9. Hi Elise! Thanks for commenting! I have thought about this a lot and I'm not sure if it was guilt or something else (personal values). My desire to stay pure was different from others who attended 13 years of Catholic school and was different from those that were raised in the same house as me with the same parents (ie siblings). You are right, it probably had less to do with guilt and more to do with my relationship to God. But what also played into was that I did sign those abstinence pledge cards (I know I made fun of them earlier) and I told everyone I knew, parents, family, friends, that I was waiting. I didn't want to be a liar and I didn't want to feel bad about saying one thing and doing another- here is where I think the guilt comes into play. I feel guilty about a lot of stuff and it's silly, but at times motivating. My husband would say this is from my Catholic roots, but I'm not so sure, I don't know where it comes from. Anyways, Coe was a very difficult place to stay true to my word and I put myself in situations that really challenged me and surrounded myself by people who almost encouraged me to be promiscuous. It was a very confusing time- but I only realize that in retrospect. At the time, I thought I had everything under control and that I was amazing. Perhaps, if I had relied less on bad, guilty feelings, and more on God's guidance I wouldn't have been seen as a walking contradiction.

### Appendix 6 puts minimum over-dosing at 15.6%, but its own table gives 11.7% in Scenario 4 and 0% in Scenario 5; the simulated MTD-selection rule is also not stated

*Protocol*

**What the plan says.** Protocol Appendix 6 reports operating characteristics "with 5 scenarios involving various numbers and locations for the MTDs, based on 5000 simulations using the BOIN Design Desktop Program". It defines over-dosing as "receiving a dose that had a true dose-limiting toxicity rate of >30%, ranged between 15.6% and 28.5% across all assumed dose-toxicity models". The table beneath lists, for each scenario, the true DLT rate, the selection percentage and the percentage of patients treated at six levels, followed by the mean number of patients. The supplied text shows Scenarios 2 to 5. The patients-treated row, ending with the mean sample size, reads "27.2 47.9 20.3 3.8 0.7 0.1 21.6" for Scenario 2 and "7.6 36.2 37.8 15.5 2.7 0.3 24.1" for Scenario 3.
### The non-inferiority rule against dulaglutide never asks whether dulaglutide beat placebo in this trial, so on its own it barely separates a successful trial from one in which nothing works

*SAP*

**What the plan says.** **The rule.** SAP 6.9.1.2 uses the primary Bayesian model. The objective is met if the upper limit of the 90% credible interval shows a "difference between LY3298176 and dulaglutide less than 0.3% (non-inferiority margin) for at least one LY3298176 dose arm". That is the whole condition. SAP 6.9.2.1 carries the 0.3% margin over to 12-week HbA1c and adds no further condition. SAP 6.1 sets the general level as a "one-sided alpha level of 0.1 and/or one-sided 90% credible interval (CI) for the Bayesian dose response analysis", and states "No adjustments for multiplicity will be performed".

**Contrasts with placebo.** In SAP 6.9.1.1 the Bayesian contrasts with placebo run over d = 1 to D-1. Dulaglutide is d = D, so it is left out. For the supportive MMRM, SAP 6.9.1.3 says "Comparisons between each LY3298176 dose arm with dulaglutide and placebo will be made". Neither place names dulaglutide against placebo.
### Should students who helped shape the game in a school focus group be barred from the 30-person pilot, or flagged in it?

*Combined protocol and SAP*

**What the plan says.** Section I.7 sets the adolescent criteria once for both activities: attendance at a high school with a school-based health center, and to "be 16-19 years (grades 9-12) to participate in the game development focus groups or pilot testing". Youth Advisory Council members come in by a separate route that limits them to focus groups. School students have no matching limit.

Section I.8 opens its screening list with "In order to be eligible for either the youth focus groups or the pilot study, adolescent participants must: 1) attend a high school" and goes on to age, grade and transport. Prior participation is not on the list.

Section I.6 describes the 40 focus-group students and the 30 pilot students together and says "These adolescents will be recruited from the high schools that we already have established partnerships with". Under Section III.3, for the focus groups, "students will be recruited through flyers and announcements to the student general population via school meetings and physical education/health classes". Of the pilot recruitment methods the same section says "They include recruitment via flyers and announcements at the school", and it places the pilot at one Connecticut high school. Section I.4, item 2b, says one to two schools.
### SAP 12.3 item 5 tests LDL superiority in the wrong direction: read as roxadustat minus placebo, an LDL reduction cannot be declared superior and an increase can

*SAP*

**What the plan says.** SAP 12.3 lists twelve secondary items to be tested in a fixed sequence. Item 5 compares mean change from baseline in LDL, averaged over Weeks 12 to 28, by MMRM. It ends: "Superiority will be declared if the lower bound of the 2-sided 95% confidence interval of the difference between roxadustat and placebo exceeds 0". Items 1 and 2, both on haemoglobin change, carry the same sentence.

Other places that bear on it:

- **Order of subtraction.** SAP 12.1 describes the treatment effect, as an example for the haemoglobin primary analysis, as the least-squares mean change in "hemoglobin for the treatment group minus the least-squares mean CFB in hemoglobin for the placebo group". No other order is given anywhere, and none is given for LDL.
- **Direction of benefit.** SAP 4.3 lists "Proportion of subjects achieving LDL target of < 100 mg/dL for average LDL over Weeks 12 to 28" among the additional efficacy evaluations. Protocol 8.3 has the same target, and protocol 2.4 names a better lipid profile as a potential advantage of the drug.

And on another note, you have outed our alma mater, so I must say, even though Coe is probably a challenging environment for young Christians, I loved going there and received a great education!

    Thanks again, Elise. I really do need to learn how to be more brief in the comment section!

  10. I totally agree Luther. We really do enjoy people who care about us, and our goings on. Since we moved away from our old church don't see this anymore...And we miss it;-<

    Blessings to you and yours!

  11. Hi,

    Where would swe be on our to without guilt?

    Lou Barba

  12. Excellent point! Or it leaves the heart affected in the opposite way it was intended. I know that I am susceptible to feeling guilty about silly things and it usually makes me angry with situations I was usually ok with!